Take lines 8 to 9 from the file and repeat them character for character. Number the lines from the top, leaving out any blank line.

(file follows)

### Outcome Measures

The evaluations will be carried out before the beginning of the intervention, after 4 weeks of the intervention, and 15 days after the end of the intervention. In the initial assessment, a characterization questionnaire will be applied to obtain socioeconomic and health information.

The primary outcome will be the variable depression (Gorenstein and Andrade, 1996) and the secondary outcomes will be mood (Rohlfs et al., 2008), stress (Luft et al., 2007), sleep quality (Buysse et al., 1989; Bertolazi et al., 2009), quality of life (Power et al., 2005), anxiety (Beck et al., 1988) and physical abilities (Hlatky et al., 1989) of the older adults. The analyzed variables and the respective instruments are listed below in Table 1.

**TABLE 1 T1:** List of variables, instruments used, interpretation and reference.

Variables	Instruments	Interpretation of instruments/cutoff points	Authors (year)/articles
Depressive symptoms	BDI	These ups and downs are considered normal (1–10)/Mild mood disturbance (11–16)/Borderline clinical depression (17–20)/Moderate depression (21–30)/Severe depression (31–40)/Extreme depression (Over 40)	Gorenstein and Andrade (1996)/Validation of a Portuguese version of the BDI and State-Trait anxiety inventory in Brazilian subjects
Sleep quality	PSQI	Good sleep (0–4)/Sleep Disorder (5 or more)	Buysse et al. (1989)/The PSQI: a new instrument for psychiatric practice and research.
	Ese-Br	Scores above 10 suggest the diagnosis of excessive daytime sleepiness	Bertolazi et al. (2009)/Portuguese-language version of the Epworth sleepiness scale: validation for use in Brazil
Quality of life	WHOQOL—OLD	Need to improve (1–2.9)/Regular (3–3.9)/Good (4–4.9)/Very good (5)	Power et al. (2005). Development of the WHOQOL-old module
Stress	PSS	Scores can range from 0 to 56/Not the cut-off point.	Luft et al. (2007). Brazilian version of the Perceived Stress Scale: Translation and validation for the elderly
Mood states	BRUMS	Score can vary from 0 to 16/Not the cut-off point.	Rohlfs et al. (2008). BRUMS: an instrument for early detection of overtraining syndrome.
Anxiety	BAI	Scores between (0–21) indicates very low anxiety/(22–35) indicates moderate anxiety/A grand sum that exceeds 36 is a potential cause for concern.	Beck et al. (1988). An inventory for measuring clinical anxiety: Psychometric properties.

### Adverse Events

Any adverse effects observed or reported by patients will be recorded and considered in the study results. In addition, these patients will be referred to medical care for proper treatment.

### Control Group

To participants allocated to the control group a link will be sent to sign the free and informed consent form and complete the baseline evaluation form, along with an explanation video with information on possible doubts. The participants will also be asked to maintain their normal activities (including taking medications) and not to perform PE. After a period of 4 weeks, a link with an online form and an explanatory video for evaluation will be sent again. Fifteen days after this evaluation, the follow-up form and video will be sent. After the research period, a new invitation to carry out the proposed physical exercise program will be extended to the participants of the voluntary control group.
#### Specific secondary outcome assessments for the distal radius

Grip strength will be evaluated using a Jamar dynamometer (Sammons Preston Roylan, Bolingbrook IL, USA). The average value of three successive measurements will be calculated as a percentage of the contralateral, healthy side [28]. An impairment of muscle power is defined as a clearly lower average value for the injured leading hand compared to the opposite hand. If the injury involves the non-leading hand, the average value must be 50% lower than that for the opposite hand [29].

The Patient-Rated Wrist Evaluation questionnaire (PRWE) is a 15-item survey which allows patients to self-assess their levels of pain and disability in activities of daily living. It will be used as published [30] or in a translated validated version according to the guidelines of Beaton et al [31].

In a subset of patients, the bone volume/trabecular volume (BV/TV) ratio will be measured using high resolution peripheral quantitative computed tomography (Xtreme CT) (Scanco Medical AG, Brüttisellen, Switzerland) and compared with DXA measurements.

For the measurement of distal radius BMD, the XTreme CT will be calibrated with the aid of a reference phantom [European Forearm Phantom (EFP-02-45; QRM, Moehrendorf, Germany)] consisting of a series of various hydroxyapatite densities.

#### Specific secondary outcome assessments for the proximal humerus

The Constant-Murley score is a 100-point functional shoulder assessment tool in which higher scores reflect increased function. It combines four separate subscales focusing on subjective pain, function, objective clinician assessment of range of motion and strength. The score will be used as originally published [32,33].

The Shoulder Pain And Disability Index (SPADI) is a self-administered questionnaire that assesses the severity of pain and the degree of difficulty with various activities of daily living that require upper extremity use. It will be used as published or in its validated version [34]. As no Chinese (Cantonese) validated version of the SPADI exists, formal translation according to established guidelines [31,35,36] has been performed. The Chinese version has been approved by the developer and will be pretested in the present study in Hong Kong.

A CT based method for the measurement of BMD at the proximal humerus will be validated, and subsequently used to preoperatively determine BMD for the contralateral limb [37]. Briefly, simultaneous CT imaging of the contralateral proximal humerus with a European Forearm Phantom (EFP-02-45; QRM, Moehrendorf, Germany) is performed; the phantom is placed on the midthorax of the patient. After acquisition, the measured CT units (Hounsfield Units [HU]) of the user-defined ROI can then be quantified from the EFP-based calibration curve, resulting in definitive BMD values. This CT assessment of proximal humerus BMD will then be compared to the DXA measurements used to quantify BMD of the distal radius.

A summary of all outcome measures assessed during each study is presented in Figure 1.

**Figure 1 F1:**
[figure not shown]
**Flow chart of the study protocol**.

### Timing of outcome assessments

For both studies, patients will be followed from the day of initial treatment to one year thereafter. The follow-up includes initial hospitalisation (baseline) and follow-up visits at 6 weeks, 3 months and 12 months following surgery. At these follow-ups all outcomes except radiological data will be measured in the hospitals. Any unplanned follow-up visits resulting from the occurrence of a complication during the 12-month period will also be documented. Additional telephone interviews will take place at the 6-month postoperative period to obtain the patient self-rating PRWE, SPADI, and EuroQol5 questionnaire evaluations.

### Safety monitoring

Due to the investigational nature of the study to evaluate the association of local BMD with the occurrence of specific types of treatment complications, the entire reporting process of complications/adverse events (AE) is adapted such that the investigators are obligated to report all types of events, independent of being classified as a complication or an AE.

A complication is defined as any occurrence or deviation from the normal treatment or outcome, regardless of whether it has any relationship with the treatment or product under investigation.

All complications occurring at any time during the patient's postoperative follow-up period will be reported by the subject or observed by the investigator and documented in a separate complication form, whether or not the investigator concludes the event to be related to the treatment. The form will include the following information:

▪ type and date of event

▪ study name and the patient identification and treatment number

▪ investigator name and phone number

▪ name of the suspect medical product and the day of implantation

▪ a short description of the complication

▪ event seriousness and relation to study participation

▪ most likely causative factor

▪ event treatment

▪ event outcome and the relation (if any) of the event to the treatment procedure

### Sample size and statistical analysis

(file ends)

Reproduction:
	Ese-Br	Scores above 10 suggest the diagnosis of excessive daytime sleepiness	Bertolazi et al. (2009)/Portuguese-language version of the Epworth sleepiness scale: validation for use in Brazil
Quality of life	WHOQOL—OLD	Need to improve (1–2.9)/Regular (3–3.9)/Good (4–4.9)/Very good (5)	Power et al. (2005). Development of the WHOQOL-old module